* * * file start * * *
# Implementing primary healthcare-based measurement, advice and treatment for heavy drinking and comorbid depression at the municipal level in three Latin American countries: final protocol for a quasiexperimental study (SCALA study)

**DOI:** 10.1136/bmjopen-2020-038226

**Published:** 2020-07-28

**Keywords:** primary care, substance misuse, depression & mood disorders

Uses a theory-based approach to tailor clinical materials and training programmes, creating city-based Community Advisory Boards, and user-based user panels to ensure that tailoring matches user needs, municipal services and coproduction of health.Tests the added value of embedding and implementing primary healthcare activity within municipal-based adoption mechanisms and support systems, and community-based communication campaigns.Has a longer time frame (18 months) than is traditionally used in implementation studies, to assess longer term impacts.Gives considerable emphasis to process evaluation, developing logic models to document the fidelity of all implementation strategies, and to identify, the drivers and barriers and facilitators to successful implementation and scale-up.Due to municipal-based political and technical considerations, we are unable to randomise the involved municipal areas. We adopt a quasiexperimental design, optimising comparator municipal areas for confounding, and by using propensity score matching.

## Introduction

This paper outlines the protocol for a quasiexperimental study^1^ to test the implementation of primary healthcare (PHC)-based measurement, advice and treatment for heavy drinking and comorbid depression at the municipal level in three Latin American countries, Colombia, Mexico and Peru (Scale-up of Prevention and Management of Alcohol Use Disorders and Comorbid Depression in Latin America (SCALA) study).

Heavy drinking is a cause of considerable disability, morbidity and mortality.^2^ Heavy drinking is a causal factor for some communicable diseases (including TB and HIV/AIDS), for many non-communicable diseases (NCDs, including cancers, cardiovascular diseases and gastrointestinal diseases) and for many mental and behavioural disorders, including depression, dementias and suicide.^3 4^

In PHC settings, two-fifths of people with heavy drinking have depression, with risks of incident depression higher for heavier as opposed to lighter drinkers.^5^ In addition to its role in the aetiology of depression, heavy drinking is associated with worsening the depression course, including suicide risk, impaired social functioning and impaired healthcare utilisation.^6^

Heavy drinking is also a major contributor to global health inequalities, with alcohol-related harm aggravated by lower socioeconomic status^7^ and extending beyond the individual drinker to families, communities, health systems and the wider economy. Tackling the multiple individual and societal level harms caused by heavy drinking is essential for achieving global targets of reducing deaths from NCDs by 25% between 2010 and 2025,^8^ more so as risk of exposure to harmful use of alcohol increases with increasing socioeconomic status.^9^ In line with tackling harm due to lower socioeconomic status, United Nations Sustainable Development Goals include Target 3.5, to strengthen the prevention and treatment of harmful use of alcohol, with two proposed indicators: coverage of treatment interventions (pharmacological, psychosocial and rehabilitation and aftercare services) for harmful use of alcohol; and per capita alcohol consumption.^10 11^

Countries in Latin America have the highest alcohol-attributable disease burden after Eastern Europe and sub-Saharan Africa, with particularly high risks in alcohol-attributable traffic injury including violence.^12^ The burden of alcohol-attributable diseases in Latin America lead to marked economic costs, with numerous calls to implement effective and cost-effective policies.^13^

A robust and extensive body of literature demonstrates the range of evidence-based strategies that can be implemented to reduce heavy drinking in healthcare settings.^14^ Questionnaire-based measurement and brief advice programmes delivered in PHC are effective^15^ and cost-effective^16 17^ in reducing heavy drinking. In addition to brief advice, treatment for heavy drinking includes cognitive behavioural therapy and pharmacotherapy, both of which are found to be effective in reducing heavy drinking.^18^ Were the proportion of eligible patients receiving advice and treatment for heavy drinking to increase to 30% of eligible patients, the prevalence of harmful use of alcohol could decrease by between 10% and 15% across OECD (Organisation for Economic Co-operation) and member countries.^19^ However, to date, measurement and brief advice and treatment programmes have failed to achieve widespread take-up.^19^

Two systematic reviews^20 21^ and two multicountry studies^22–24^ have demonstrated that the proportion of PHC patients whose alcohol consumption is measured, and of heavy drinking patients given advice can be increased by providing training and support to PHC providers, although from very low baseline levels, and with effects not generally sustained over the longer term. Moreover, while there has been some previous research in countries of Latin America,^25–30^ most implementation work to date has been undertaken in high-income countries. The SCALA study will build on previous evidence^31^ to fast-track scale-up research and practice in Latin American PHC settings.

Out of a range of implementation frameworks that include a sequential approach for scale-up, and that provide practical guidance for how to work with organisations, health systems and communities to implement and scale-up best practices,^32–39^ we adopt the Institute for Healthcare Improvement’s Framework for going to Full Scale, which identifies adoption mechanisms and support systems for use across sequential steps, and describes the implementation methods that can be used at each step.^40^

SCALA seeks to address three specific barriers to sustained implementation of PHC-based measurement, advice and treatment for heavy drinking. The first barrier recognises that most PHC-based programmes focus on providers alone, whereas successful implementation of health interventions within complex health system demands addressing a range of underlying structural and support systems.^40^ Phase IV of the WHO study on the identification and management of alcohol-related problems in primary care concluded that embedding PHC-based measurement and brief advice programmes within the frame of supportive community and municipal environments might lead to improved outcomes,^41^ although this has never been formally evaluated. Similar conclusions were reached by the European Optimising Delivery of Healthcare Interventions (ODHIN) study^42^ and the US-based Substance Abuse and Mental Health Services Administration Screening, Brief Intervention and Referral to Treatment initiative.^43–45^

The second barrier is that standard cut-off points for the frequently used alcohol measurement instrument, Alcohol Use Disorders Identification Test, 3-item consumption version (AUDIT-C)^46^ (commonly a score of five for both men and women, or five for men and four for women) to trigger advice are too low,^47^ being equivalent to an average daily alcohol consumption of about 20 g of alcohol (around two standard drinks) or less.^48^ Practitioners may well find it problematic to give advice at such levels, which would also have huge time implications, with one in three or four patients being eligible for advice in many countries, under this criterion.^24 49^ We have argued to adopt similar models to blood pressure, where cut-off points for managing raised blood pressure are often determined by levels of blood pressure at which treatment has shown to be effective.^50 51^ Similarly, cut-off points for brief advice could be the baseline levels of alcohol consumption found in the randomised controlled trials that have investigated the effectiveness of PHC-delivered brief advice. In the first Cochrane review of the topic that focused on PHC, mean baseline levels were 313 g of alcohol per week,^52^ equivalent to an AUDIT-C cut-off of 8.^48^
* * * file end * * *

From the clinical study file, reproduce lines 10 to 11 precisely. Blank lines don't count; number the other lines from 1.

Heavy drinking is also a major contributor to global health inequalities, with alcohol-related harm aggravated by lower socioeconomic status^7^ and extending beyond the individual drinker to families, communities, health systems and the wider economy. Tackling the multiple individual and societal level harms caused by heavy drinking is essential for achieving global targets of reducing deaths from NCDs by 25% between 2010 and 2025,^8^ more so as risk of exposure to harmful use of alcohol increases with increasing socioeconomic status.^9^ In line with tackling harm due to lower socioeconomic status, United Nations Sustainable Development Goals include Target 3.5, to strengthen the prevention and treatment of harmful use of alcohol, with two proposed indicators: coverage of treatment interventions (pharmacological, psychosocial and rehabilitation and aftercare services) for harmful use of alcohol; and per capita alcohol consumption.^10 11^

Countries in Latin America have the highest alcohol-attributable disease burden after Eastern Europe and sub-Saharan Africa, with particularly high risks in alcohol-attributable traffic injury including violence.^12^ The burden of alcohol-attributable diseases in Latin America lead to marked economic costs, with numerous calls to implement effective and cost-effective policies.^13^